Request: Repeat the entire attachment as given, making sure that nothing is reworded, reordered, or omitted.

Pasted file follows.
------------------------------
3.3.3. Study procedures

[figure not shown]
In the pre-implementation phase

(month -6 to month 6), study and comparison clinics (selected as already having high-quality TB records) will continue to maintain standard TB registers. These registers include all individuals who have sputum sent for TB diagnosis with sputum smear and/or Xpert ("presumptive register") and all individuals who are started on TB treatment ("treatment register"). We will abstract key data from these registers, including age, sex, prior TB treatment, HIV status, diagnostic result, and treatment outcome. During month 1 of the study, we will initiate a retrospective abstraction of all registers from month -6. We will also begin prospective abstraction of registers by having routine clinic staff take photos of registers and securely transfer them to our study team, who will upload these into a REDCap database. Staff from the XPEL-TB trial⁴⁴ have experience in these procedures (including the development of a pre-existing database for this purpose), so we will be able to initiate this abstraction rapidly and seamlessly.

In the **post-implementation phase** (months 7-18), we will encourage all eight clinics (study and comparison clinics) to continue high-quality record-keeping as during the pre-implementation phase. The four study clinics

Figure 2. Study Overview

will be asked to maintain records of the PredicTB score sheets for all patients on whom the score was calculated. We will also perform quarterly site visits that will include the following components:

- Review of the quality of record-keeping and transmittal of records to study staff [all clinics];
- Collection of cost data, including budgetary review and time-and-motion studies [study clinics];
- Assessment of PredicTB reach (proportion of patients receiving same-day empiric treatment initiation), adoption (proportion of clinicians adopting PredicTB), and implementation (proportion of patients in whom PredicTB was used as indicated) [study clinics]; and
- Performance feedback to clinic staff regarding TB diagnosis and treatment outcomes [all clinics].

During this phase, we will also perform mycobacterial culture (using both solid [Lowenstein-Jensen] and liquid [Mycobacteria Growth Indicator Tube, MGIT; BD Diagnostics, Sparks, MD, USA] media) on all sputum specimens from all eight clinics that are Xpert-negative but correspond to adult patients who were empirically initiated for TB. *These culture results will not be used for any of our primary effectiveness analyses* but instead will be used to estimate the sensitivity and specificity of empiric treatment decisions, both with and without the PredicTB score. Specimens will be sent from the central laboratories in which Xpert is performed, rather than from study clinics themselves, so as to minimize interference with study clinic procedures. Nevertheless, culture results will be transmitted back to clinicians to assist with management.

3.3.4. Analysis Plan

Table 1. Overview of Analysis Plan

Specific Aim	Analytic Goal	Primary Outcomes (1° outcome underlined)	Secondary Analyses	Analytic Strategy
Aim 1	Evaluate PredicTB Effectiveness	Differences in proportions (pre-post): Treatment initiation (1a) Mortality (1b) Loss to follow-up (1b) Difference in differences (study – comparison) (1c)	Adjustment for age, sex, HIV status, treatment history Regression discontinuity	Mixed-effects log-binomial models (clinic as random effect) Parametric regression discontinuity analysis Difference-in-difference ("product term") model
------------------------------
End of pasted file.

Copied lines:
3.3.3. Study procedures

[figure not shown]
In the pre-implementation phase

(month -6 to month 6), study and comparison clinics (selected as already having high-quality TB records) will continue to maintain standard TB registers. These registers include all individuals who have sputum sent for TB diagnosis with sputum smear and/or Xpert ("presumptive register") and all individuals who are started on TB treatment ("treatment register"). We will abstract key data from these registers, including age, sex, prior TB treatment, HIV status, diagnostic result, and treatment outcome. During month 1 of the study, we will initiate a retrospective abstraction of all registers from month -6. We will also begin prospective abstraction of registers by having routine clinic staff take photos of registers and securely transfer them to our study team, who will upload these into a REDCap database. Staff from the XPEL-TB trial⁴⁴ have experience in these procedures (including the development of a pre-existing database for this purpose), so we will be able to initiate this abstraction rapidly and seamlessly.

In the **post-implementation phase** (months 7-18), we will encourage all eight clinics (study and comparison clinics) to continue high-quality record-keeping as during the pre-implementation phase. The four study clinics

Figure 2. Study Overview

will be asked to maintain records of the PredicTB score sheets for all patients on whom the score was calculated. We will also perform quarterly site visits that will include the following components:

- Review of the quality of record-keeping and transmittal of records to study staff [all clinics];
- Collection of cost data, including budgetary review and time-and-motion studies [study clinics];
- Assessment of PredicTB reach (proportion of patients receiving same-day empiric treatment initiation), adoption (proportion of clinicians adopting PredicTB), and implementation (proportion of patients in whom PredicTB was used as indicated) [study clinics]; and
- Performance feedback to clinic staff regarding TB diagnosis and treatment outcomes [all clinics].

During this phase, we will also perform mycobacterial culture (using both solid [Lowenstein-Jensen] and liquid [Mycobacteria Growth Indicator Tube, MGIT; BD Diagnostics, Sparks, MD, USA] media) on all sputum specimens from all eight clinics that are Xpert-negative but correspond to adult patients who were empirically initiated for TB. *These culture results will not be used for any of our primary effectiveness analyses* but instead will be used to estimate the sensitivity and specificity of empiric treatment decisions, both with and without the PredicTB score. Specimens will be sent from the central laboratories in which Xpert is performed, rather than from study clinics themselves, so as to minimize interference with study clinic procedures. Nevertheless, culture results will be transmitted back to clinicians to assist with management.

3.3.4. Analysis Plan

Table 1. Overview of Analysis Plan

Specific Aim	Analytic Goal	Primary Outcomes (1° outcome underlined)	Secondary Analyses	Analytic Strategy
Aim 1	Evaluate PredicTB Effectiveness	Differences in proportions (pre-post): Treatment initiation (1a) Mortality (1b) Loss to follow-up (1b) Difference in differences (study – comparison) (1c)	Adjustment for age, sex, HIV status, treatment history Regression discontinuity	Mixed-effects log-binomial models (clinic as random effect) Parametric regression discontinuity analysis Difference-in-difference ("product term") model